8 Replies Latest reply on Nov 11, 2019 11:10 AM by fmilburn

    Struggling to get a digital sensor to see my indoor ambient light

    suitcase

      I wanted to use a Raspberry Pi to check whether my room's ceiling light was on. I’m an electronics amateur and do not want to solder anything, so I am using a Pi Zero W with presoldered pins, and using female-to-female Dupont cables I bought to connect the GPIO pins to the sensor board.

       

      I bought this cheap little photoresistor board: https://www.aliexpress.com/item/32806322505.html

       

      I set it up successfully (using the digital out, since a regular Pi can't see analog signals). I can easily set it up so that flashing my phone flashlight at it will make it return something different over the digital out.

       

      But with all the adjusting I'm doing of the potentiometer, I just can't get it to reliably trigger when the ambient room light changes. If I am REALLY careful with it, tweaking the potentiometer to the point the “DO-LED” starts flickering on and off, barely turning on, I can get it to work for a few minutes to return 1 or 0 over the digital output based on the room’s light, but it’s very flaky. Right now I just thought I got it right, but after five minutes, find it’s flickering between 0 and 1 again.

       

      What would be a better, more reliable room sensor I could purchase? I bought a similar board that used a photodiode instead, and it's just as bad. Maybe worse, because photodiodes are more directional, I guess. It just seems like these little potentiometer-adjustable sensors have a microscopic “sweet spot” for detecting ambient room light, which doesn’t make sense to me.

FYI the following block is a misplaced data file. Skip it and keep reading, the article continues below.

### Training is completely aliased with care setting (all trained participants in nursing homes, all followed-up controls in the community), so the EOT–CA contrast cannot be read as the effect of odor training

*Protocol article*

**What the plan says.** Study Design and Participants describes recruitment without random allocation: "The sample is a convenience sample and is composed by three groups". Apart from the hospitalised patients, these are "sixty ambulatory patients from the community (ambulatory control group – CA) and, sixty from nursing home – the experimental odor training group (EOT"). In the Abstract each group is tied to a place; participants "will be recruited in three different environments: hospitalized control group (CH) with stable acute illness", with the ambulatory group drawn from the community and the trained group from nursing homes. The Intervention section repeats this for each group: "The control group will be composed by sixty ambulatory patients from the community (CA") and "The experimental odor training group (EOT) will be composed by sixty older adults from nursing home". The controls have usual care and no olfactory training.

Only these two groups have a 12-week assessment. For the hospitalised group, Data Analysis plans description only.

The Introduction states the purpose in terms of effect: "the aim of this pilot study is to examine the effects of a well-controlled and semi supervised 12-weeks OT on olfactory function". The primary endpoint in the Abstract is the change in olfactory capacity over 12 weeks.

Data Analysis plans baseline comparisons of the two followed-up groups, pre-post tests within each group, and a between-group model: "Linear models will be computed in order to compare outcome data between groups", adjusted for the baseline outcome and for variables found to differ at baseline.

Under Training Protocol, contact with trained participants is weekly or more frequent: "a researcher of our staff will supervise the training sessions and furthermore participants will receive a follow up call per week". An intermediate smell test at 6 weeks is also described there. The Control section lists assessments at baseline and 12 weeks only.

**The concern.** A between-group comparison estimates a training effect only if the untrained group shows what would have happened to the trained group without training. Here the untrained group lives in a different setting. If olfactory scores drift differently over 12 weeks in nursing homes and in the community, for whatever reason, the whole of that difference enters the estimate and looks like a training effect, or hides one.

One critical thing is that I don’t want to solder anything, or use a breadboard, or anything that seems complicated. I really liked my little setup with the dupont cables and this board, and I’d like something that is just as doable with my hands alone. What should I get?

        • Re: Struggling to get a digital sensor to see my indoor ambient light
          jw0752

          Hi,

          You might want to check to see if you can find a module that has a hysteresis adjustment as well as a sensitivity control. The hysteresis will allow you to adjust the turn on and turn off points to different light levels. Flickering is a sign that the module doesn't have sufficient difference between the turn on and turn off points. The other point is that a module with both adjustments might have a better design. One final observation is that there may be subtle light changes in your room that the sensor can detect that you can't. Our eyes continually adjust to changing light levels and this make it difficult to detect changes that can easily affect a sensor.

           

          John

          7 of 7 people found this helpful
          • Re: Struggling to get a digital sensor to see my indoor ambient light
            fmilburn

            There are more precise sensors like the one by Rohm that is included in the RoadTest here.  Adafruit also sells one that I have used. They should be relatively easy to set up over I2C on the Pi although I haven’t done that.  The measurements are reasonably accurate without calibration and stable. It would be easy to set up hysteresis in software as John describes above. 

            Frank

            5 of 5 people found this helpful
              • Re: Struggling to get a digital sensor to see my indoor ambient light
                suitcase